Undoubtedly there is a downside to internet technology, such as copyright. However, whether I like it or not, someone posted The Siege on YouTube. And still, I think that all the information accumulated by mankind, including art, should be accessible to everyone. How many wonderful old films are just shelved in the archives! And no one will bother to take them out for viewing. The internet gives the fans of these films the possibility of downloading archival footage and viewing such films home on their computers.
What do you consider ideal conditions for viewing films? Most of the time, we just watch them on TV.
When you watch a film in the cinema you experience a shared emotional impact. You feed on others' emotions, and all the sensations you experience while watching the film are intensified several times. The best films to watch in a cinema are comedies. Melodramas and dramas require concentration, and a viewer needs to be alone while watching them. That is why dramas are better watched on TV.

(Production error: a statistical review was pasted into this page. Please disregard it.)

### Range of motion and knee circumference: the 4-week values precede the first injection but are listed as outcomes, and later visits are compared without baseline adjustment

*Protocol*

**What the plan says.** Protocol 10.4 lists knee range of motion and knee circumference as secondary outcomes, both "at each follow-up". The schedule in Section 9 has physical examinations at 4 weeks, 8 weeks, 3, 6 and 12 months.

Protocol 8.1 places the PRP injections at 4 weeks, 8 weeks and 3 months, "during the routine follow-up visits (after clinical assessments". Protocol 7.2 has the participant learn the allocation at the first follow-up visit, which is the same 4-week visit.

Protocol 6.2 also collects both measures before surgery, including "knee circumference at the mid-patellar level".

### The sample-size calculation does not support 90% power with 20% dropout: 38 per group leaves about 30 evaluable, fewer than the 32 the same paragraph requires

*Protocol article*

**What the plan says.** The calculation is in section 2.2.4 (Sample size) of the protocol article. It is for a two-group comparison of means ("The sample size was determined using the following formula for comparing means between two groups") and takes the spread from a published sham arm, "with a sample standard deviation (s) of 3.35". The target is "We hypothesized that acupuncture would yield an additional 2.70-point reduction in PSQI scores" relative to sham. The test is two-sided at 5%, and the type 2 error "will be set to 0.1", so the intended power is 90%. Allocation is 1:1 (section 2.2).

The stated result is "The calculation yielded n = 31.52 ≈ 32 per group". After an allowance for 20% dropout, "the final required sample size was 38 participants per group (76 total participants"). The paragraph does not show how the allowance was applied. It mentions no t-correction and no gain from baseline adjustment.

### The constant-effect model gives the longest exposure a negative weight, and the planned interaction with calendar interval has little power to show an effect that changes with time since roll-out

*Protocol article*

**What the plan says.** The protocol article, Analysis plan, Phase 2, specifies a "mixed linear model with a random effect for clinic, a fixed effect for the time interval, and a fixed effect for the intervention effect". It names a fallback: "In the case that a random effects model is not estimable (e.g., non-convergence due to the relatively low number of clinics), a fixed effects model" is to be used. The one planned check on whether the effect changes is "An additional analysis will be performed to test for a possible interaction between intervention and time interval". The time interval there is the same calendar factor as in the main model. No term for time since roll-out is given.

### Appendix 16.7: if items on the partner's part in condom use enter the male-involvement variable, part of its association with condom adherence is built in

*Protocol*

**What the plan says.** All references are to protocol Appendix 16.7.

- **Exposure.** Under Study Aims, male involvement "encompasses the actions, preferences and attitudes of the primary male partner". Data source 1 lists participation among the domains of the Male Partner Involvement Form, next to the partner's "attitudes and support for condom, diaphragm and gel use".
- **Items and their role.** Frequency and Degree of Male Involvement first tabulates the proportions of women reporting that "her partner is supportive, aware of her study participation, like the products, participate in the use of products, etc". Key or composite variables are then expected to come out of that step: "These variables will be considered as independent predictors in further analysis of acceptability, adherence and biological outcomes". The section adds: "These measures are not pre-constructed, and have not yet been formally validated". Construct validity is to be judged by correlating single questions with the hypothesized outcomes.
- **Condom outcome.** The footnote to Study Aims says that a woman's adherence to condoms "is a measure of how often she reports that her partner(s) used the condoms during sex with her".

Unfortunately, television has eliminated the genre of the newsreels. My most recent film The Revue, compiled from archival footage, is a narrative of life in a provincial Soviet town in the late 1950s and early 1960s. It was easier to do than a film about the 1990s, for example. Many things that were filmed on video in the 1990s have not been preserved, but the film reels from forty or fifty years ago still tell us about life back then. In addition, newsreels and television have different objectives: newsreels document time that is passing, while television just manipulates information. That is why we can only regret the disappearance of the newsreel genre.
Cinema gives us back lost time, people's faces, circumstances and surroundings. Even though a lot of things in Soviet documentary filmmaking were artificial, created especially for the shooting, it still reflects the spirit of that era.
How do you find your stories and characters? Why do so many contemporary documentary filmmakers, our Belarusian directors like Viktar Asliuk and Halina Adamovich, love shooting villages and their inhabitants, even though the majority of population lives in the cities now? Maybe the reason is that, for a contemporary viewer, village life is already exotic?
This is a good question that is worth considering... Cinema was always interested in objects that pass away. Ten years from now there will be no villages in the traditional form. The way of life is changing, even the appearance of the inhabitants of these villages is changing. That is why documentary filmmakers are in a hurry to capture this process.